Robotics Research Benefits From Open Source Software


Researchers at Carnegie Mellon University have created open source software that enables legged robots to move more quickly. Robots can assist humans with duties like monitoring the environment or assisting in disaster recovery operations. In the case of quadrupeds, robots that walk on four legs, their motion necessitates the perfect coordination of numerous software components. Instead of concentrating on high-level behaviours, the majority of researchers must spend a large portion of their time establishing lower-level infrastructure.

These difficulties have been personally felt by Aaron Johnson’s group in the Robomechanics Lab at Carnegie Mellon University’s College of Engineering. Because previous software solutions were not open-sourced, did not offer a modular framework, and lacked end-to-end capability, researchers frequently had to rely on simplistic models for their work.

Johnson, an associate professor of mechanical engineering, and his colleagues created Quad-SDK, a full-stack framework for agile quadrupedal mobility, as an example of creativity borne out of necessity. Because the design makes use of an open-source licence, which allows users to use and modify the software as they see fit, it can streamline the development process for roboticists worldwide. Researchers don’t need to bother about setting up the tools and infrastructure because Quad-SDK is ready to go; they can instead focus on developing behaviours and applications.

In contrast to other choices, Quad-SDK is also appropriate for the Robot Operating System (ROS). Different components of a system can communicate with one another thanks to ROS, a middleware that sits in between hardware and software. For instance, ROS makes it possible for a robot to communicate with its decision-making module when it detects an obstruction in its route and needs to relay that information. If everything works together, creating an app that doesn’t need iOS or Android is considerably easier.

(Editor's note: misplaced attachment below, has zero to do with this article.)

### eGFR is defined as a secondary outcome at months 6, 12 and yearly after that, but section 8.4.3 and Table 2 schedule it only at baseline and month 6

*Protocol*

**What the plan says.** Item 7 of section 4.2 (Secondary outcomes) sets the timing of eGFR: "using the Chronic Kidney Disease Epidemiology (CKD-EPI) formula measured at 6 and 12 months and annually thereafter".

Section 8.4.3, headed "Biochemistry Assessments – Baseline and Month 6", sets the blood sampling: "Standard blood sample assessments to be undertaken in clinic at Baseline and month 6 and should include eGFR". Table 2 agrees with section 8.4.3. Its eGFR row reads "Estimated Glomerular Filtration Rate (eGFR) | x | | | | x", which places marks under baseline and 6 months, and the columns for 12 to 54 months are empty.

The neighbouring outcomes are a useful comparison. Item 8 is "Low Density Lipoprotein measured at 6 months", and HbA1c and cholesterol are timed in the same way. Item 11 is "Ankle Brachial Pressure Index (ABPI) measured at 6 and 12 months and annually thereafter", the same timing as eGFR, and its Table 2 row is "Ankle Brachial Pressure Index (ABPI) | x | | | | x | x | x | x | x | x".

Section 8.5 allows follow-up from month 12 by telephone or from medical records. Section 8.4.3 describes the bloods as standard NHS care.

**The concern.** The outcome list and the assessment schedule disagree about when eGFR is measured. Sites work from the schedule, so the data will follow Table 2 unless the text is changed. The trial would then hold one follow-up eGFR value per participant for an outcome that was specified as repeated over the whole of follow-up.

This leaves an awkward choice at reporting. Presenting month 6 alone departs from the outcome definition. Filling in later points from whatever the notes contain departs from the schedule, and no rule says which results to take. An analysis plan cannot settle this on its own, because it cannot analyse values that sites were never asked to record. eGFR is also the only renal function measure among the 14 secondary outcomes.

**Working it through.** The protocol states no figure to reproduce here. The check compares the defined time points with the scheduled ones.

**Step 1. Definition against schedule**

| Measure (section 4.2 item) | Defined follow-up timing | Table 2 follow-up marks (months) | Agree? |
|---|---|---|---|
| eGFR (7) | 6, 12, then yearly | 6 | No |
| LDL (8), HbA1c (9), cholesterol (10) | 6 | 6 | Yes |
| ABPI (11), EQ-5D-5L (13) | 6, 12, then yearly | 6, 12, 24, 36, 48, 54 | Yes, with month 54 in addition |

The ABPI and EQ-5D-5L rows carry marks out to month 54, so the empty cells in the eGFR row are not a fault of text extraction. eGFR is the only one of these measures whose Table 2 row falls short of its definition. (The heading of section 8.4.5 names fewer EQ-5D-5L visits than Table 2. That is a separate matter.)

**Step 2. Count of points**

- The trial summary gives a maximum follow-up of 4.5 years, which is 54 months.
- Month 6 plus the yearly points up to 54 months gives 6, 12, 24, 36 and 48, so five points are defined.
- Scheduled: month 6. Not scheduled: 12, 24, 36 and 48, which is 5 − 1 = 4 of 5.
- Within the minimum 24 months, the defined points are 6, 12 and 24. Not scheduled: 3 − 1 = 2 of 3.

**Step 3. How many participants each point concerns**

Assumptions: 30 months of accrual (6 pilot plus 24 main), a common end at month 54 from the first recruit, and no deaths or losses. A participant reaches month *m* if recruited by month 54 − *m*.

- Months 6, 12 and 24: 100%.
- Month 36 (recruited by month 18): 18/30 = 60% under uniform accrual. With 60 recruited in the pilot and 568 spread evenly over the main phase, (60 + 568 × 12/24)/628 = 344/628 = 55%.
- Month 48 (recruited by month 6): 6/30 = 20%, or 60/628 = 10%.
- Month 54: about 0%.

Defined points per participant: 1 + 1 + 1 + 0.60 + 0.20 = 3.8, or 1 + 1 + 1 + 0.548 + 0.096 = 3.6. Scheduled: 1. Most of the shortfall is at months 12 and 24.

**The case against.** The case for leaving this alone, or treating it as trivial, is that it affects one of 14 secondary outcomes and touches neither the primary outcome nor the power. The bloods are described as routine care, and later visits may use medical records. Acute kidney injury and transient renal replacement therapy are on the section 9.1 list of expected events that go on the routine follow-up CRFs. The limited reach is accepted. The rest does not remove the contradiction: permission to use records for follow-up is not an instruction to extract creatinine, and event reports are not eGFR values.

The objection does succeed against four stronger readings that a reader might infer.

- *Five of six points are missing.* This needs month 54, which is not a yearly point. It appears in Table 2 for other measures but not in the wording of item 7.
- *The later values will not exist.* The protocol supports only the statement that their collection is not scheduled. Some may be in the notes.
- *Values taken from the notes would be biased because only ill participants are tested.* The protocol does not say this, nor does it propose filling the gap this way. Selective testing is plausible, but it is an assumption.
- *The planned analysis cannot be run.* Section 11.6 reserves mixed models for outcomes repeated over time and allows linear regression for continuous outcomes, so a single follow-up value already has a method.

As team member and Ph.D. candidate Ardalan Tajbakhsh puts it, locomotion is a multi-layered problem: “To perform anything important on a robot, you need to have multiple components functioning together fluidly.” With the help of Quad-SDK, robotics researchers and developers can concentrate their efforts on the fundamental algorithms rather than on the infrastructure and software tools.

However, it is essential to have end-to-end frameworks that offer the necessary algorithms, tools, and infrastructure for carrying out high-quality robotics research. Other software packages are excellent at tackling one component, such as motion planning. All levels of the hierarchy that have an impact on quadruped movement, starting with global planning, are present in Quad-SDK because it is full stack. Since it determines roughly where the robot should travel to get to its objective, a layer at the top of the stack is like Google Maps, according to Tajbakhsh. The local planner layer, which comes after that, determines the route’s characteristics, such as where the robot should put its feet. This leads to the third layer, the robot driver, which instructs the joints of the quadruple to do the desired motion.


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